[Note 3] The facts summarized here and in the Appeals Court's opinion are taken from a joint statement of facts submitted by the parties to the Appellate Tax Board (board), and undisputed facts set out in the board's written decision.
[Note 4] General Laws c. 15A, § 37, concerns the establishment and operation of charitable organizations or public charitable trusts -- defined as "foundation [s]" -- that are "organized and operated exclusively for the benefit of an institution of public higher education" and are "certified by the board of trustees of the institution which [they] support [as] operating in a manner consistent with the goals and policies of the institution." G. L. c. 15A, § 37 (a). We understand from the statute's provisions that the purpose of these foundations is to assist public colleges and universities with fundraising. See id. at § 37 (e), (f).
[Note 5] The total taxes assessed for fiscal year (FY) 2007 was $21,663.44; the total assessment for FY 2008 was $22,618.23.
[Note 6] There are decisions of this court that offer some support for the broader view of the word "occupied" taken by the board, as well as the more narrow interpretation adopted by the Appeals Court. Compare, e.g., M.I.T. Student House Inc. v. Assessors of Boston, 350 Mass. 539 , 541-542 (1966) (plaintiff charitable organization owned house offering room and board to "needy students" attending university, but students lived in and managed property on their own; plaintiff found to "occup[y]" house and was entitled to exemption), and Franklin Sq. House v. Boston, 188 Mass. 409 , 410 (1905) (comparable), with Charlesbank Homes v. Boston, 218 Mass. 14 , 15-16 (1914) (charitable organization owned apartment building whose units it rented out to tenants in furtherance of charitable purpose of providing "wholesome and sanitary homes for working people and people of small means at moderate cost"; plaintiff not entitled to exemption because "there must be an actual occupation by the corporation or its officers before the purpose of that occupation can be considered"). On its facts, this case does not fit particularly well into either line of decisions just cited.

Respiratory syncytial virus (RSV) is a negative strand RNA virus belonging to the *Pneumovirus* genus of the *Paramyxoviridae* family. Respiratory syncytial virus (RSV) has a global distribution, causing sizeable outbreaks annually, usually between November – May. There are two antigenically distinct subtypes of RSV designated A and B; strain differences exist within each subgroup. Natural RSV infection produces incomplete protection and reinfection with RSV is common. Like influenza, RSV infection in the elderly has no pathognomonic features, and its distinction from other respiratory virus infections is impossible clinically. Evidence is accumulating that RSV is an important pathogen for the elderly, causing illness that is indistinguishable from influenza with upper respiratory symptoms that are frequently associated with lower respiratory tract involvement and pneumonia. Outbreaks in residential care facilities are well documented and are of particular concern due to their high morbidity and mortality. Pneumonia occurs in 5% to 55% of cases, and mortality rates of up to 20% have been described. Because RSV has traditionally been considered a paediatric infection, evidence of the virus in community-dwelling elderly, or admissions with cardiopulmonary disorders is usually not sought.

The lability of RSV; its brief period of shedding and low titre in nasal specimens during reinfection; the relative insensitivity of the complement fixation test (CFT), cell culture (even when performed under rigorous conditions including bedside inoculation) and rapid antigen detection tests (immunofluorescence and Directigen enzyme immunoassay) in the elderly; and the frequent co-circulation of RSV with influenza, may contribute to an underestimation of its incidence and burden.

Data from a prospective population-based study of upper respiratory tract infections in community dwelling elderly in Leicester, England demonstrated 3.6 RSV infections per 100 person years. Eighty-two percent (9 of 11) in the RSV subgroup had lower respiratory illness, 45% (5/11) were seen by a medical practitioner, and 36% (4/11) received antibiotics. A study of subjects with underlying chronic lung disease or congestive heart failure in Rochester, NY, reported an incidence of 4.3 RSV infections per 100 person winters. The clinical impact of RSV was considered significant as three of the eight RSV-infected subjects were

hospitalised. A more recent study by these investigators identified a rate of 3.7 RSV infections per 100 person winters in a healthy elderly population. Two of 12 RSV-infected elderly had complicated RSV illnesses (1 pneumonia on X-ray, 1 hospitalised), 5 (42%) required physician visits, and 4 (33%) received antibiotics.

[Note 7] General Laws c. 59, § 5, Second, exempts from taxation "[p]roperty of the commonwealth," with exceptions not relevant here.
[Note 8] The Appeals Court agreed with these two points. See Bridgewater State Univ. Found., 79 Mass. App. Ct. at 641 ("We recognize that our conclusion [that the foundation does not benefit from the tax exemption] has the effect of subjecting to taxation properties that would be exempt if occupied by the charitable organization that owns them, or if owned by the State university that occupies them").
[Note 9] We have not found legislative history that specifically relates to the enactment of G. L. c. 15A, § 37, inserted by St. 1992, c. 133, § 211, through an outside section to the State's general appropriations bill, but the words of the statute itself reflect its purpose of providing a means of assisting public universities and other "institution[s] of public higher education" with fundraising in particular. See note 4, supra. In this regard, the amici state that as tax-exempt entities that are not State agencies or subdivisions of the Commonwealth, see G. L. c. 15A, § 37 (h), foundations such as the one here entitle donors making gifts to them to greater tax benefits under Federal law than the donors would receive by making gifts directly to educational institutions; and such foundations also are able to ensure that real property donated for the specific benefit of such institutions does not revert to the Commonwealth for general use.
[Note 10] In somewhat different contexts, this court and the Appeals Court have followed a functional approach in deciding whether taxpayers qualify for the charitable organization exemption in G. L. c. 59, § 5, Third. See, e.g., Assessors of Boston v. Vincent Club, 351 Mass. 10 , 12-13 (1966) (considering whether organization functionally qualified as charitable organization for purposes of exemption in c. 59, § 5, Third); H-C Health Servs., Inc. v. Assessors of S. Hadley, 42 Mass. App. Ct. 596 , 598-599 (1997) (same). Our approach in this case is essentially functional as well.